Sign up ×
Stack Overflow is a community of 4.7 million programmers, just like you, helping each other. Join them; it only takes a minute:

I want to use the UglifyJS parser to check if any identifiers in a piece of code are used when they are not guaranteed to be defined.


// Should raise an error since myfunc and myvar have not been defined, but works
var ast = jsp.parse('myfunc(myvar);');

I realise that myfunc and myvar are not necessarily undefined (since they could exist in scope) but I want to know when they possibly might be undefined.

echo "myfunc(myvar);" | uglifyjs happily returns myfunc(myvar); and I can't find any option to check for undefined variables.

If I run JSLint and turn assume browser, window, node.js, etc all off, then this is the result I'm after. I want to do a similar thing with UglifyJS, assuming nothing about the environment (no window, console, alert, etc).

share|improve this question

2 Answers 2

You've got a pretty tall order, since you're expecting to determine if certain contents of string literals constitute valid code. A string literal can be almost literally (hehe) anything. It is of course possible (which is a quite distinct concept from "easy") to specify the exact circumstances under which a string literal is expected to be valid according to some specification, but if you want help doing that, you'll need to show that you've already got an algorithm that can identify such literals.

You need to, first, identify such circumstances and, second, state a set of rules (a formal grammar would be a good way to do this) that such literal contents have to follow (note that under some, but not all, circumstances, it might be possible to express such a grammar in terms of regexes).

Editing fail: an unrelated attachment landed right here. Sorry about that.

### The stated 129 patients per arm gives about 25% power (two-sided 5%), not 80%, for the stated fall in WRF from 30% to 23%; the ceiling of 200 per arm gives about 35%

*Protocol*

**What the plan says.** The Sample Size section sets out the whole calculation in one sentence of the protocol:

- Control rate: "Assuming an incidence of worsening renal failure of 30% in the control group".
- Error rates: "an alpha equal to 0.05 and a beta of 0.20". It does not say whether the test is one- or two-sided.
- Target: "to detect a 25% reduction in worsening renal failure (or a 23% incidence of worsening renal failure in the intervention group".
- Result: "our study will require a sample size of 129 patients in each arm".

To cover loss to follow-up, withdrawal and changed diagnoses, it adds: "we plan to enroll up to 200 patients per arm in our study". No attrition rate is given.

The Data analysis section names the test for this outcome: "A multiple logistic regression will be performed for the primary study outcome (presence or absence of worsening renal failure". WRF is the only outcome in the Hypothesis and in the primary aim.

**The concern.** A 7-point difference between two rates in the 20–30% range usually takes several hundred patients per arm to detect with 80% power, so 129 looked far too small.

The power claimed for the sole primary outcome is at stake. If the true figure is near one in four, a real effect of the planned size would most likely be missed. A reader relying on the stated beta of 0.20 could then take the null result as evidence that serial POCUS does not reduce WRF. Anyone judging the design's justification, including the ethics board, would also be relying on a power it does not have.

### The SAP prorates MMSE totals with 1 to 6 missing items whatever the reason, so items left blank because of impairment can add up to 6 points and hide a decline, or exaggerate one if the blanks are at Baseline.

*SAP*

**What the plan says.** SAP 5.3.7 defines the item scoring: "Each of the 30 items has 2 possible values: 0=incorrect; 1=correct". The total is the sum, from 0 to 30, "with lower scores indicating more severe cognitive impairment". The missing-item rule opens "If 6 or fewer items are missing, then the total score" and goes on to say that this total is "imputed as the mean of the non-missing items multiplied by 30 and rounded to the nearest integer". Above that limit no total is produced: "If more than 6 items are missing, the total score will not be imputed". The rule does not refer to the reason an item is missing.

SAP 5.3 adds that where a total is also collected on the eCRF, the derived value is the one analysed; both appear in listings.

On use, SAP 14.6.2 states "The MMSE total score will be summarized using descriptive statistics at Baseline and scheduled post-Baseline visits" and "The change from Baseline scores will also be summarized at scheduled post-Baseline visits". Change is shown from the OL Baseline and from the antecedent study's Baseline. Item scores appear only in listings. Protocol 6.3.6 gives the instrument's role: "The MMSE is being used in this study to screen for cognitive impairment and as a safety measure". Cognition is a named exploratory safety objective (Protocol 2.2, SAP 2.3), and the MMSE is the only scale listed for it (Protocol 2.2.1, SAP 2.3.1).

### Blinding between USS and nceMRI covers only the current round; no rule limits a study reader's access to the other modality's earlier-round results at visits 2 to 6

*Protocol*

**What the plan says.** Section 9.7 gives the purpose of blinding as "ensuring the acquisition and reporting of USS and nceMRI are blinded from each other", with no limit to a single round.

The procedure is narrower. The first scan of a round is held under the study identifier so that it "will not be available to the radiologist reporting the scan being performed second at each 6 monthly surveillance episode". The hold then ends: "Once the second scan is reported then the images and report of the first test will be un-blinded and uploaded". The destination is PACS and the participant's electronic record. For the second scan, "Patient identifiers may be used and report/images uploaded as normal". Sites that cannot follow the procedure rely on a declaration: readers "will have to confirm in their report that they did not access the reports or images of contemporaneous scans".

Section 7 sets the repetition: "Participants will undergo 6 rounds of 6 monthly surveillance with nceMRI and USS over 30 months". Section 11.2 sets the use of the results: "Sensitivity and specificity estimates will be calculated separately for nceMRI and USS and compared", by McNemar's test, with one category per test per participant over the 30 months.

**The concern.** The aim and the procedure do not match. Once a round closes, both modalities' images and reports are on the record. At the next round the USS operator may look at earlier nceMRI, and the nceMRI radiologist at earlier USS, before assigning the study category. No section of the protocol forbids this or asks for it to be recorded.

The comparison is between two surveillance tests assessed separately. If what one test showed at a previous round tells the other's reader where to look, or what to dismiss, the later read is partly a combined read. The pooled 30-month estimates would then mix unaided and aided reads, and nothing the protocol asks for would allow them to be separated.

share|improve this answer
UglifyJS is already capable of determining if a string is valid code (it's a parser so that's what it's for). My question is specifically how to extend its parsing capabilities to flag undefined identifiers. – Andrew Sep 20 '12 at 9:57

You could use the "Scope Chain". The Variable Scope is described in this article

Using the Scope chain might be easy, or not...

Here is a good examle from the artcile

function foo () {
  function bar () {
    function baz () {

You could check if your function and/ or variable is defined in this scope chain or up to a specific level in your scope chain. (e.g. everything in is okay).

Maybe this is how you could solve your problem.

share|improve this answer

Your Answer


By posting your answer, you agree to the privacy policy and terms of service.

Not the answer you're looking for? Browse other questions tagged or ask your own question.